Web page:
Influence of Power and Class in Urban Planning in Nigeria: A Critique of the Ecological Approach

By Zacchaeus O. Ogunnika.

Published by The Diversity Collection

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Article: Print $US10.00
Article: Electronic $US5.00

The aim of this paper is to explore and analyze the influence of human ecology on urban planning and city development in Nigeria. The main argument is that the influence of human ecology on city planners has made them deviate from reality. The author submits that the approach of human ecologist to city planning is evolutionary and deterministic in nature. This leads to numerous limitations, the most prominent of which is the assumption that cities have inner laws which govern and determine their development. Going by this assumption an urban planner is therefore presented as a powerless onlooker whose main duty is to sit down and watch the city grow to become what it (the city) should necessarily be. This doctrine of predetermination is found in Parks axiomatic statement that “the city has got the laws of its own and there is nothing that can (consciously) be done to change its moral and physical nature.” One of the problems that this has generated for cities especially in the developing nations such as Nigeria is what we refer to as the imitational planning approach. Cities are therefore planned on the model of those in the West (Europe and USA) as these are supposed to be the ideal cities according to ecological paradigms. Most of the urban problems – housing, poverty, inequalities, slums and the like – are therefore traced to the adherence to this paradigm by urban planners.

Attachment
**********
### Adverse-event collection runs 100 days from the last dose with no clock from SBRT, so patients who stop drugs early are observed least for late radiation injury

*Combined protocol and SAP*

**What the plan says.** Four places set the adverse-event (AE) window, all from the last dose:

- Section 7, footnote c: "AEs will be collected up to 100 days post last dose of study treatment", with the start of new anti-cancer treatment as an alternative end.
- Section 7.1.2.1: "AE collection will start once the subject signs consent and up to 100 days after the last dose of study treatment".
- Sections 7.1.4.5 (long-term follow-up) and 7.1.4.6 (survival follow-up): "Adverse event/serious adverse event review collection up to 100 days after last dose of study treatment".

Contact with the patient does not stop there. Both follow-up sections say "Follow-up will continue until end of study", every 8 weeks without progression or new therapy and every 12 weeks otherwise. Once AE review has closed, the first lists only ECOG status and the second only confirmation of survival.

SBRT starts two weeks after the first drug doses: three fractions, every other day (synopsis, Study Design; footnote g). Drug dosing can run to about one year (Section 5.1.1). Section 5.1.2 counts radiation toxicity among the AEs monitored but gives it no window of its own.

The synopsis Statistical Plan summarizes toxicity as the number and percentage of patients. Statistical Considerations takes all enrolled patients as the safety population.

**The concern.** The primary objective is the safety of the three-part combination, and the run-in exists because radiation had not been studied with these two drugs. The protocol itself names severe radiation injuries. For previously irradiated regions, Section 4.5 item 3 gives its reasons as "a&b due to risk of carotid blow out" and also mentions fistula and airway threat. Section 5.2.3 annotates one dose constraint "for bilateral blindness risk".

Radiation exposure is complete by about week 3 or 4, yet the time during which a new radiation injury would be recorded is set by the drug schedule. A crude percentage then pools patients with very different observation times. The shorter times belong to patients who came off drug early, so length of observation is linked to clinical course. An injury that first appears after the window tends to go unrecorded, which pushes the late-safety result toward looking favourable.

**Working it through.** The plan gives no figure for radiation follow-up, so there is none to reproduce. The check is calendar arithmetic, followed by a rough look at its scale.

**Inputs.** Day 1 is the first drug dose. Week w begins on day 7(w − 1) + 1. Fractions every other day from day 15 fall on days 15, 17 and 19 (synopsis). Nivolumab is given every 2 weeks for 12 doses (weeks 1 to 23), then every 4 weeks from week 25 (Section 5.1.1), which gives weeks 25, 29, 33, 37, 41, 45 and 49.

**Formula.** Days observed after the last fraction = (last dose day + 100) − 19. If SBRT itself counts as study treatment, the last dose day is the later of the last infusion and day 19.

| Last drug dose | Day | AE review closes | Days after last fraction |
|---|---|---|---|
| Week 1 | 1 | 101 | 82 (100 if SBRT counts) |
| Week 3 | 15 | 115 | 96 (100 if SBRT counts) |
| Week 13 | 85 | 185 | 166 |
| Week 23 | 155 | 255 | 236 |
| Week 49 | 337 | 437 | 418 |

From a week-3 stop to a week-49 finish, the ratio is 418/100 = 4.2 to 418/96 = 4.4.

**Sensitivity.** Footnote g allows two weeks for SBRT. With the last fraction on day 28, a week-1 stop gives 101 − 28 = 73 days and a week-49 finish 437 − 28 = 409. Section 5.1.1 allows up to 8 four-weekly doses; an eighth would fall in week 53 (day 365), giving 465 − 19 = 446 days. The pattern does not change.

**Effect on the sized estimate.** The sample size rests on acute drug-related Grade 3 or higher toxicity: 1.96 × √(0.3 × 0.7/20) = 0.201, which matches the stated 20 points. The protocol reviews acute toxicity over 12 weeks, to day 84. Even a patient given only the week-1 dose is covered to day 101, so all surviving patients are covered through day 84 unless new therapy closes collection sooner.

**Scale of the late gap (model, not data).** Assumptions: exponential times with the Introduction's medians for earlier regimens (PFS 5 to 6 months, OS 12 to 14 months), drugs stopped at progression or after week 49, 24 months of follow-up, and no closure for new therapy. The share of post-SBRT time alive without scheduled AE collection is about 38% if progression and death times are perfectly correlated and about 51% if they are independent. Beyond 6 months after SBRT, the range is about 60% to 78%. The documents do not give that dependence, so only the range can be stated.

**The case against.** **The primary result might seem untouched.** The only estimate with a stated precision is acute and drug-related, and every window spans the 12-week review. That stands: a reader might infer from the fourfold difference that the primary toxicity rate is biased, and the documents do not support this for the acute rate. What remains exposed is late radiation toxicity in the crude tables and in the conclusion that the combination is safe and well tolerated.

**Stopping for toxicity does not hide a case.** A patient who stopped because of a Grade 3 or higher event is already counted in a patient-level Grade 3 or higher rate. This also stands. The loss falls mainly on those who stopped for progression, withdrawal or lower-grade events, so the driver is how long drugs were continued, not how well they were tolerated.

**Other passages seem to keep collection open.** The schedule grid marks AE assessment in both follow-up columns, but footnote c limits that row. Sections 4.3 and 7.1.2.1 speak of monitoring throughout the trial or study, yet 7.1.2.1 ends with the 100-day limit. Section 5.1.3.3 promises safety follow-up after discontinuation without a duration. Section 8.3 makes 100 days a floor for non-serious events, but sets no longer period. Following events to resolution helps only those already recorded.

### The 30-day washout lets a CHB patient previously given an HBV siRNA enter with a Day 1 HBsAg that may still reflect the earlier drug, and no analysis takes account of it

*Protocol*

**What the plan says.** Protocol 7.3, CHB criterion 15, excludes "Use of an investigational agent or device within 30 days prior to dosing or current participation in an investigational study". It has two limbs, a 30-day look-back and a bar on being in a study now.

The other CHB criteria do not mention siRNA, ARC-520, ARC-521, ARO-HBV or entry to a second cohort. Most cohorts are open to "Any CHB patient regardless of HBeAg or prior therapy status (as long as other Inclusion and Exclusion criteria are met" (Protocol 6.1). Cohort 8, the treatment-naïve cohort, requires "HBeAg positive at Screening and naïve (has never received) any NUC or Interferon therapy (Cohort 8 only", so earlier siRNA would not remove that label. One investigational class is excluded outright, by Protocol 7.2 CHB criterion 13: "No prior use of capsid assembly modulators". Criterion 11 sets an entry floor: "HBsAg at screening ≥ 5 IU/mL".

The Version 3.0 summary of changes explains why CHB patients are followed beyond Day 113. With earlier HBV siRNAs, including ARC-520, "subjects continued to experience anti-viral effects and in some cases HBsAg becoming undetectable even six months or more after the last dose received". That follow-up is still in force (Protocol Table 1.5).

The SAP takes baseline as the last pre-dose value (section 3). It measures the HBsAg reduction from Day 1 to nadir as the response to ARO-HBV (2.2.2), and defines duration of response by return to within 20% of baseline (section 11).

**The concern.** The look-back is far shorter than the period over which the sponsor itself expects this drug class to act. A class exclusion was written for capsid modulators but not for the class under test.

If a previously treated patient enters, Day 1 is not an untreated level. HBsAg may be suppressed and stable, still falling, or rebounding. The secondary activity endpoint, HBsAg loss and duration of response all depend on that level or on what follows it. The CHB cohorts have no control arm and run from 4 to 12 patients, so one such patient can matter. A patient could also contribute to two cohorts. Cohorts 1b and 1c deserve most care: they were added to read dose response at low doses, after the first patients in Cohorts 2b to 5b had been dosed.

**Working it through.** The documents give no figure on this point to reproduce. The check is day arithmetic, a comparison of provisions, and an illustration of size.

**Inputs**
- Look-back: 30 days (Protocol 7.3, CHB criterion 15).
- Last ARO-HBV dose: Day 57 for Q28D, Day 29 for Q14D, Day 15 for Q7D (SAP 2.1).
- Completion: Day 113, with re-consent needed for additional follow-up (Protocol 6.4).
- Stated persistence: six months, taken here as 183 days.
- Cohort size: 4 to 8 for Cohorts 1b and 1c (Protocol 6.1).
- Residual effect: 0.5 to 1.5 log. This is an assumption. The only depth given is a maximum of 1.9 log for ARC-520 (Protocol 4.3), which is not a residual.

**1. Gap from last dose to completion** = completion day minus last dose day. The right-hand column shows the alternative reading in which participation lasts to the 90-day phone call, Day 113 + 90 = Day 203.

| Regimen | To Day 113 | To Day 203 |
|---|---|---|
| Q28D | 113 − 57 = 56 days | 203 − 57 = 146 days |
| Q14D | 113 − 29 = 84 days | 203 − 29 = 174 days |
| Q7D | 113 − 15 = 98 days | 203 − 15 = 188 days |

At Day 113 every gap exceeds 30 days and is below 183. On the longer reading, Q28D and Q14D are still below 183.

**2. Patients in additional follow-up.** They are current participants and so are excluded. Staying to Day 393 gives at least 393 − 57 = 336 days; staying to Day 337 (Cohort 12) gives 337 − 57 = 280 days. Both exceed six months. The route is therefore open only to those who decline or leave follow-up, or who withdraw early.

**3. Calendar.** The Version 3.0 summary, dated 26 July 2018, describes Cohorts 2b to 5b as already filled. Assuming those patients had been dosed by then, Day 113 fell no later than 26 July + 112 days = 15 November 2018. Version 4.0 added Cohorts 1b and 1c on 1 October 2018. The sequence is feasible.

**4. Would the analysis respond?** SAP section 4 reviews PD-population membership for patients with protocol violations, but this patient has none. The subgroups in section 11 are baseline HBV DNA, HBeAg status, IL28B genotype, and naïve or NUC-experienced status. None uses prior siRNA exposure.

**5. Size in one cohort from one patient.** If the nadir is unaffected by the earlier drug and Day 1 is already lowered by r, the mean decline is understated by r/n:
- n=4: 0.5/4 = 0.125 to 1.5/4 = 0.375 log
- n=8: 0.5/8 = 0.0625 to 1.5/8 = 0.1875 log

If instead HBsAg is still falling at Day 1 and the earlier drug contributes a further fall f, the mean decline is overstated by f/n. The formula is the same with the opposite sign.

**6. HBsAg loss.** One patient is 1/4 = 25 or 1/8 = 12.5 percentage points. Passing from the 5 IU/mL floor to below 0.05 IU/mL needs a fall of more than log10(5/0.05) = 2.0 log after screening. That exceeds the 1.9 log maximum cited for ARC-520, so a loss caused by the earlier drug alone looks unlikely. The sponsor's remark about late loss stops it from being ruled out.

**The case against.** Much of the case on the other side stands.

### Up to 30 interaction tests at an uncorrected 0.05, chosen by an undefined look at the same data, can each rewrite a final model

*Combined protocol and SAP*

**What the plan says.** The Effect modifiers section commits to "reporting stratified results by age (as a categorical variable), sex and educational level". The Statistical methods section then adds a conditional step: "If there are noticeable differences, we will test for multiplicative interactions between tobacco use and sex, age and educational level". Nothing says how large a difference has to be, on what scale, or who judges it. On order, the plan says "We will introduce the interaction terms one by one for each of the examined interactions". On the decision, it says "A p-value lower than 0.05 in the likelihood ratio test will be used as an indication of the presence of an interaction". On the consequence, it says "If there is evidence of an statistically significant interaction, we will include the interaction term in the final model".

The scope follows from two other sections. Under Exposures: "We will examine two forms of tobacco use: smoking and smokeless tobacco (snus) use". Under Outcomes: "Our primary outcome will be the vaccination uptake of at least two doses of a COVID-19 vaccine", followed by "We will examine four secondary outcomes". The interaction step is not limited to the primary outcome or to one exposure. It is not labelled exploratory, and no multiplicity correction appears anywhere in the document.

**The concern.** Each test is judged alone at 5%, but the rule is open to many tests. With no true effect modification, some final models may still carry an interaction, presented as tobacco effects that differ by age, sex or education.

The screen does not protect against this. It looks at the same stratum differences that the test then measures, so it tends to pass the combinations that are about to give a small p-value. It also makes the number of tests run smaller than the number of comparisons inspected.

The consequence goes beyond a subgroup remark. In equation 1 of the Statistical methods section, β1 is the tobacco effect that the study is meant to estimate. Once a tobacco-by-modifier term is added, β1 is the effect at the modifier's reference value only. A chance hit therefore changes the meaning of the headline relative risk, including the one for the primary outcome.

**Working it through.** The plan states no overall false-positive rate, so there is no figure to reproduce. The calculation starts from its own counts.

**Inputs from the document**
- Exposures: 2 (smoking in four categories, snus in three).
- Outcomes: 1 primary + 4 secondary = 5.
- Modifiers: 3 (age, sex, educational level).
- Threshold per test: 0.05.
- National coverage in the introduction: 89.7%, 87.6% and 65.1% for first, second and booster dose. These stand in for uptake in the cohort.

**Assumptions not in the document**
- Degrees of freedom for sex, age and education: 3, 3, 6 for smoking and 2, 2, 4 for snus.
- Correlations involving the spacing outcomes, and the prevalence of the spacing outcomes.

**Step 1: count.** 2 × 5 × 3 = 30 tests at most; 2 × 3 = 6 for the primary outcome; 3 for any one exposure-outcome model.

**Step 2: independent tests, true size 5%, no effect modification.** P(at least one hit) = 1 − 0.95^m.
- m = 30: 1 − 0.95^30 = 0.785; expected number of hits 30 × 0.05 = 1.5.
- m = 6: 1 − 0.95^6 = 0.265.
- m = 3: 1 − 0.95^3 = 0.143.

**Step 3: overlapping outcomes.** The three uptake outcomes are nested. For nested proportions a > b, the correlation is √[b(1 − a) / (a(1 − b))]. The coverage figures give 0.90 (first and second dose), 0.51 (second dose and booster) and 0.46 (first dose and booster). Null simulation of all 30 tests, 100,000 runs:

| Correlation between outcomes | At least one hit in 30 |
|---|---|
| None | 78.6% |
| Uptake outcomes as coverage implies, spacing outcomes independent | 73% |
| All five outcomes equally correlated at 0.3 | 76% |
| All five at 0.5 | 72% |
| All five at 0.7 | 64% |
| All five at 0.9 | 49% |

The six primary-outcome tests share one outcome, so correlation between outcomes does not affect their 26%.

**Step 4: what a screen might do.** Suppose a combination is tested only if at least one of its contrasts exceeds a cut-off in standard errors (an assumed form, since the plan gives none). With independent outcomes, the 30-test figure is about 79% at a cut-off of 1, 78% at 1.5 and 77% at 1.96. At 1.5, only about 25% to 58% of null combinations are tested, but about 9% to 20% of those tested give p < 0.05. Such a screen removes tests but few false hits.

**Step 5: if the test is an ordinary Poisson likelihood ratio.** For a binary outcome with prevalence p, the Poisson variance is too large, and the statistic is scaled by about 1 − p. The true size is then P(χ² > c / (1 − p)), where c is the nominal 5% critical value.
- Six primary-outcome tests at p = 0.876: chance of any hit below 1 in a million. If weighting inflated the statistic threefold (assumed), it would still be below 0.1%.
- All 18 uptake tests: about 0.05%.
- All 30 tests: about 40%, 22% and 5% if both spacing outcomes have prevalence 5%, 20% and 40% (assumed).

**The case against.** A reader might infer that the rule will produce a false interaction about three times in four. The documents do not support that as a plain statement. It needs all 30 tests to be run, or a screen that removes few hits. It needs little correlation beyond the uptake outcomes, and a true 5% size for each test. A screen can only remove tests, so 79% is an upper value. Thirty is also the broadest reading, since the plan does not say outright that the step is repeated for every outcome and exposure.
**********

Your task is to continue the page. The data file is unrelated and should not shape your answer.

Keywords: Ecological Paradigm, City, Robert Park, Inequalities, Power Elite, Urban Problems and Minorities

International Journal of Diversity in Organizations, Communities and Nations, Volume 8, Issue 5, pp.109-116. Article: Print (Spiral Bound). Article: Electronic (PDF File; 605.310KB).

Dr. Zacchaeus O. Ogunnika

Faculty, Social Work and Criminal Justice, Department of Sociology, Virginia State University, Colonial Heights, Virginia, USA

Dr. Zacchaeus O. Ogunnika recived the sociology degree at the University of Lagos, Nigeria and obtained the MA in Sociology at New York University,USA. His Ph.D was obtained at the New School for Social Research under professors Stanford Lyman and Arthur Vidich. The new School for social research introduced him to the critical theory of society which made him to become a believer in creating a nexus between theory and practice. Like earlier theorists, he is trying to create a link and block the chasis between nomothetic and ideographic approaches in socio cultural sciences. He believes in one world Sociology not from the positivistic tradition but from the concept of meaning in the fashion of the Nigerian professor A. Akiwowo. Ogunnika has published extensively in the areas of Race and Ethnicity, Theory, Methods, Development and Organizations. He is married with children.


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